The Setting of the Freeman Headstones


On Wednesday the 5th of October the restored Freeman headstones were set in the Freeman family burial plot in Gloucester’s West Parish Bray Cemetery (375 Essex Ave.), a city-owned cemetery.  These stones mark the only known surviving graves of free African Americans who lived in Gloucester during the 18th and 19th Centuries.

Each of the Freeman stones is signed by its stone carver.  One restored marble headstone pays respect to the free Black man Robert Freeman, a prosperous and respected landowner and farmer of West Parish and Robert’s two wives, Rhoda and Lucretia who were Black and free women.  Rhoda Freeman died in 1829, Lucretia Freeman died in 1851 and Robert Freeman died in 1854.

The other restored marble headstone marks the passing of Robert and Rhoda’s son, Robert Freeman, Junior, a landowner and mariner.  He died in 1860 leaving behind a wife and children.

The house and surrounding land of what is now known in Gloucester as the Wellspring House (302 Essex Ave) was the Freeman’s family home for at least 130 years.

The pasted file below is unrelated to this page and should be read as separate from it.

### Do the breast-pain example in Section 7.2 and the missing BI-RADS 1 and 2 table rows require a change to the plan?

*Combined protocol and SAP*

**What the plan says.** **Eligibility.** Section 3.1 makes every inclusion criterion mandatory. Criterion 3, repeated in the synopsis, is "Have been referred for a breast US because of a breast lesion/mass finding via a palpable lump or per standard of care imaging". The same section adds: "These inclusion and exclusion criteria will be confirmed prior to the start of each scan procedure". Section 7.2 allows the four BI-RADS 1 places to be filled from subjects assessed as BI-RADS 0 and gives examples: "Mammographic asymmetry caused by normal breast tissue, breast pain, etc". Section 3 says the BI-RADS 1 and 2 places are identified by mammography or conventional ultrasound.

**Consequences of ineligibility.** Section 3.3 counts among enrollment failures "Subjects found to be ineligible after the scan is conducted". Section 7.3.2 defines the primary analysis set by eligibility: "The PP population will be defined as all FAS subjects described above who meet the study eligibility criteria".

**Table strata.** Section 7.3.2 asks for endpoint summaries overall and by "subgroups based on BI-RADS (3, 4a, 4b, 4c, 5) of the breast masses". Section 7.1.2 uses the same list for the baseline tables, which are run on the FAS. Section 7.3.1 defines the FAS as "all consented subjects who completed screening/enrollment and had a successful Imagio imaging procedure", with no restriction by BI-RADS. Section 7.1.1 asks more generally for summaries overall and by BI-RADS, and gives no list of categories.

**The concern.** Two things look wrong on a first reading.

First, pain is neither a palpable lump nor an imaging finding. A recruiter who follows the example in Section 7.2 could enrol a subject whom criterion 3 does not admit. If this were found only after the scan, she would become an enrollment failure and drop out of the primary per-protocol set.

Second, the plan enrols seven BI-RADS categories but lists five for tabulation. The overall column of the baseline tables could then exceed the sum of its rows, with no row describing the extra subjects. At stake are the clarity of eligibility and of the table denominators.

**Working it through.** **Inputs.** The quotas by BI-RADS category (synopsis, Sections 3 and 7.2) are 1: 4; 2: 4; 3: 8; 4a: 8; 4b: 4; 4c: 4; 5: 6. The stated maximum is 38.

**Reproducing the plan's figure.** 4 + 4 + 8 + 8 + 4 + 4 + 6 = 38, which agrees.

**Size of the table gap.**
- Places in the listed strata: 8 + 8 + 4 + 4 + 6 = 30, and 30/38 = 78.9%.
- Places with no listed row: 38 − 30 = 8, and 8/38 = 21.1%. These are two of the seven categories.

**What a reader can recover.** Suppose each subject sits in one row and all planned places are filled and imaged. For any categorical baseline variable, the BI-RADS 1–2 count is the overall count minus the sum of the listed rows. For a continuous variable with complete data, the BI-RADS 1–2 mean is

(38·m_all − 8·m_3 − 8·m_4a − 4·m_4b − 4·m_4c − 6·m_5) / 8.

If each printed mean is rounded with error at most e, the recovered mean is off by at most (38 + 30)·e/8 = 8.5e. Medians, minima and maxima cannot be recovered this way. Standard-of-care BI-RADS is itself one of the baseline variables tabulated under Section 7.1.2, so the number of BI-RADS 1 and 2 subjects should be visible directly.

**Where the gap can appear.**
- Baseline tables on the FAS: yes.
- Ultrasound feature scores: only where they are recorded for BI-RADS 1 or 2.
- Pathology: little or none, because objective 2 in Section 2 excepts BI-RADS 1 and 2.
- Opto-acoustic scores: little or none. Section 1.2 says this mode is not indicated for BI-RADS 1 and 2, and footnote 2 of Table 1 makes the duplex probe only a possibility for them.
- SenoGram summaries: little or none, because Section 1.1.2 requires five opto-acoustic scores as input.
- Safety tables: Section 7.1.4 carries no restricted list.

Under the direction of the DPW Director Mike Hale, the City has significantly increased its commitment to the maintenance and preservation of the city-owned cemeteries.  The mission of the city-owned Cemeteries Advisory Committee (CCAC), a subset of the Gloucester DPW, is to preserve, rehabilitate, and restore the many threatened historical grave sites as well as the public landscapes in Gloucester's city-owned cemeteries.

CCAC and Wellspring House partnered in applying and receiving a grant from New England Biolabs Social Justice Philanthropy Team in 2021, which paid for the headstones’ restoration. Wellspring House has also established an initiative to research and compile the full history of the Freeman family (more to come on this!) 

Restoration of the two Freeman gravestones and their burial site establishes a permanent physical tribute to the accomplishments of a respected and prosperous African American family who lived in West Parish Gloucester for over 130 years. 

~Submitted by Laurie Moon-Schmorrow

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